Uchenna watched his eight-year-old daughter Nat charge into the surf. She let out a piercing cry that was one part scream and three parts laugh as soon as the water hit her bare skin.
“It’s so cold!” she said, adjusting her bright red and yellow goggles. Nat grabbed her arms and gave herself and exaggerated shake. “Brrrr!”
“She shouldn’t be out in that,” Corrina said, and drew her shawl closer around her neck. “It isn’t good for her.”
“You lathered that gunk on her–what is that, SPF four-zillion? She’s got her goggles on, she’s fine.” Uchenna shifted on their shared towel. “She’s fine. It’s the beach.”
“She shouldn’t be in the water.”
“We haven’t been to the beach in years, Cor. Let the girl play.”
“Don’t you even! Just don’t. I am not the bad guy here. I’m surprised you’re not worried about our daughter’s safety.” Corrina turned her head suddenly, surprising Uchenna. The scars that edged her eye-sockets stood in sharp contrast from her white skin.
“Nat’s fine,” Uchenna said. He scratched at the tattoo of a gleaming rocket ship on his bicep and turned away from his wife. “She’s got her goggles on. The water’s only bad for your eyes.” Corrina scrunched her face up, but said nothing.
“You used to liked the beach, Cor. We got married here.”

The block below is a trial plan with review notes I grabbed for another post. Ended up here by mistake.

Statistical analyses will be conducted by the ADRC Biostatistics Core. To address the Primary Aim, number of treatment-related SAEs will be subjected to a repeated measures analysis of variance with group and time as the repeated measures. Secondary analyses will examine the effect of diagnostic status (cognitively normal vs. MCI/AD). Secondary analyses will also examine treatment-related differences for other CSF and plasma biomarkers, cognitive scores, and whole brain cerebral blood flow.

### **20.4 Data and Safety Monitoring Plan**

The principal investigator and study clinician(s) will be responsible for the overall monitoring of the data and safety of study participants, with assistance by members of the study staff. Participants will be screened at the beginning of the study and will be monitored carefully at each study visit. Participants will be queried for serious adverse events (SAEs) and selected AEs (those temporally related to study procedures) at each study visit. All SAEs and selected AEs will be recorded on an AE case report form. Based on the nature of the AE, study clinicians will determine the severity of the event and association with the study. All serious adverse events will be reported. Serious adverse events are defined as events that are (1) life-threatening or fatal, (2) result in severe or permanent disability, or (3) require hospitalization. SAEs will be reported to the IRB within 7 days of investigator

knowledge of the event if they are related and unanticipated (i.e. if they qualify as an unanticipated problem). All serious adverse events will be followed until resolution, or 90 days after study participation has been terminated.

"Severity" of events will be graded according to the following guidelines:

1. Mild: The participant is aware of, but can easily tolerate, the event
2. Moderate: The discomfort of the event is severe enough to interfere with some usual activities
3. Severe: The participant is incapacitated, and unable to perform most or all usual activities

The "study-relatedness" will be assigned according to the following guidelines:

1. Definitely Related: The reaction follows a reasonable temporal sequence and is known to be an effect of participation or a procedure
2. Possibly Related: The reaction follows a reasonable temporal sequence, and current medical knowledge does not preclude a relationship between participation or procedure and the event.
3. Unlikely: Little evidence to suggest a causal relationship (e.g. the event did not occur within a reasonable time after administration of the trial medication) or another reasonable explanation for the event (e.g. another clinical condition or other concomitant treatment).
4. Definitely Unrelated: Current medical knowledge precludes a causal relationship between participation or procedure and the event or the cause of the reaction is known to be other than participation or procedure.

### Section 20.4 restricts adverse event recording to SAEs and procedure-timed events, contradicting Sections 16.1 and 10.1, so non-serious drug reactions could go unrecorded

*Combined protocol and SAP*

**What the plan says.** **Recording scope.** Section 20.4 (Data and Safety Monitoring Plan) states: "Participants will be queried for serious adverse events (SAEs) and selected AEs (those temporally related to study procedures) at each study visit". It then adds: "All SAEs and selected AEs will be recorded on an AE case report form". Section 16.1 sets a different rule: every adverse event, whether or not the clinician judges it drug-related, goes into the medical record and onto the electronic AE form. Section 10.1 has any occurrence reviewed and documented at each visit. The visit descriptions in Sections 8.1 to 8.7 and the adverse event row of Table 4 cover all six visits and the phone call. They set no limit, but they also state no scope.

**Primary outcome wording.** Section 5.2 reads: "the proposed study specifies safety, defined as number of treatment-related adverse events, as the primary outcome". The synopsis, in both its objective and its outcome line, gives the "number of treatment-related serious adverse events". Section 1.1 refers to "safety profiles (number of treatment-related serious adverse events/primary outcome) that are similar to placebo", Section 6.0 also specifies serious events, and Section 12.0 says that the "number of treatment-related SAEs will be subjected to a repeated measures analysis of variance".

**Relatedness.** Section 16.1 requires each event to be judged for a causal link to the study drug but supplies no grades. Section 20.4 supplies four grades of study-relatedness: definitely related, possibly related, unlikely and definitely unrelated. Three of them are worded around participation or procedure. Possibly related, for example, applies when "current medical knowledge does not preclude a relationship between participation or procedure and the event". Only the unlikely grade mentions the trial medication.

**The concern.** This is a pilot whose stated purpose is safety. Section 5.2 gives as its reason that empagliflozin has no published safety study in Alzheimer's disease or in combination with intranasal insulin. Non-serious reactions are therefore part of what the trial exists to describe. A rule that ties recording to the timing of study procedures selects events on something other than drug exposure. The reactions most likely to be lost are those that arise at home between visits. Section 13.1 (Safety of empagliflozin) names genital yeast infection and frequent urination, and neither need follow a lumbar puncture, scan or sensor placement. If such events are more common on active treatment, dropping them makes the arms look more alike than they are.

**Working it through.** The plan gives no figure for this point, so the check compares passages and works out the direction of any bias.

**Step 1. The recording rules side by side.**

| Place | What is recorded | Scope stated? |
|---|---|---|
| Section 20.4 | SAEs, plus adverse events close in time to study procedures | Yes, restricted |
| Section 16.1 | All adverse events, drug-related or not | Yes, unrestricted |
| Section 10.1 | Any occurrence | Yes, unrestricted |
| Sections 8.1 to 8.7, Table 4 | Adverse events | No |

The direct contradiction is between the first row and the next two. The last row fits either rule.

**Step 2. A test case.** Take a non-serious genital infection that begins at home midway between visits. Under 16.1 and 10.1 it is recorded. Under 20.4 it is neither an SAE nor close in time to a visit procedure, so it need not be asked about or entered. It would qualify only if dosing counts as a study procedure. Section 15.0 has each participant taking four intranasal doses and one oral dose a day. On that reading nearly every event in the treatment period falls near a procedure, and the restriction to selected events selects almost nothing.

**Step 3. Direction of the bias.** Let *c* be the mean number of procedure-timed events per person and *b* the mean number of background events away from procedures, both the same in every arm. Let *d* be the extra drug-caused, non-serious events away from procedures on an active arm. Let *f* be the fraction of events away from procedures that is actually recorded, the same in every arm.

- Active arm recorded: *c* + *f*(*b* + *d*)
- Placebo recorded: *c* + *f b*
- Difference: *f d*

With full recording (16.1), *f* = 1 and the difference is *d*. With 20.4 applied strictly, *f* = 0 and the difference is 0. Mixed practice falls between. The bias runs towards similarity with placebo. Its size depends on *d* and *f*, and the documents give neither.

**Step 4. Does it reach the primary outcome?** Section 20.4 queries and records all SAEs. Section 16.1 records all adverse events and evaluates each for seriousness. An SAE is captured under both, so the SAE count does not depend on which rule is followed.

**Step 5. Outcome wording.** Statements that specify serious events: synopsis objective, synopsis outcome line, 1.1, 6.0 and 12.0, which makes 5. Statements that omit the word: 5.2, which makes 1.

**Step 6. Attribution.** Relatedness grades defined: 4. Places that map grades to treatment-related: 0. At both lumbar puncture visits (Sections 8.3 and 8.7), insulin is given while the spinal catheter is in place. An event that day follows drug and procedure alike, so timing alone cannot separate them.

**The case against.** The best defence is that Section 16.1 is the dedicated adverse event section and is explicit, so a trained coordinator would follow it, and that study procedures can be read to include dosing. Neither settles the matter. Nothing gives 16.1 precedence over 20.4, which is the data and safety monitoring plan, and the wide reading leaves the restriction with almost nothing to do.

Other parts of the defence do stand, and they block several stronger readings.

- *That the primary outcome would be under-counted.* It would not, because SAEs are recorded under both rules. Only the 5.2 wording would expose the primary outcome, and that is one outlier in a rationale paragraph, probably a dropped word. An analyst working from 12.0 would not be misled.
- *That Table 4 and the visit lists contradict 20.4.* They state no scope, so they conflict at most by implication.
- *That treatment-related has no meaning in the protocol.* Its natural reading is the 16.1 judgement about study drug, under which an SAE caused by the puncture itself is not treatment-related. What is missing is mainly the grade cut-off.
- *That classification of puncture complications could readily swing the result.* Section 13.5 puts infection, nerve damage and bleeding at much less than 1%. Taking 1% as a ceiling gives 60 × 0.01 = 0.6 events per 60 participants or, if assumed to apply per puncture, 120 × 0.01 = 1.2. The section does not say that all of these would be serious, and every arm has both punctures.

Corrina exhaled. “It was different then.”
“Not so different. Wasn’t that long ago. Remember? There was that bagpiper…”
“We did not have a piper. We had a violinist, and my sister sang.”
“No, no. There was a piper on the beach. He was just walking along the edge.”
“That was a different beach.” Corrina pulled her giant-brimmed hat closer to her ears. “I worry about Nat. She shouldn’t be in the waves like that.”
“I’ll go down their with her. We’ll walk down the surf,” Unchenna said, in response to Corrina’s expression that might have been called a glare, once.
“Be sure to take your goggles,” she said, handing him his green and black pair. Even without eyes, Corrina knew exactly where Uchennaâ€™s hands were. “Just in case you have to go in, or something.”
Uchenna felt a bit like alien, detachedly staring at the other denizens of the beach through his goggles’ tinted lenses. But he couldn’t help it. He watched his daughter dodging the incoming surf. There was a small boy intently digging a hole for not other reason to dig a hole. There were a handful of people bundled up, like Corrina, afraid of the sun and the water. Teenagers, afraid of only each other, nervously beginning a dance that would go on for the rest of their lives. And there were the hardcore swimmers, easily identified by their chalk-white ocean-damaged skin and hair. Some of them had scars like Corrin;, red lines like tears from when their eyes, turned liquid by the water, a seared their way down their cheeks. But still they charged the surf.
Uchenna was surprised to see a wedding party further down the beach, and ran with Nat to catch up to it. The bride and groom were wearing matching neoprene wetsuits, and as they kissed a reggae band struck up and he infectious rhythm wafted along the sands.
Uchenna watched as his daughter danced to someone else’s love song, backed by horizon split evenly between a sky that would burn her flesh and a sea that would melt the rest away. He watched her splash and laugh.
And then he joined in. Because he didn’t know when they’d be back.
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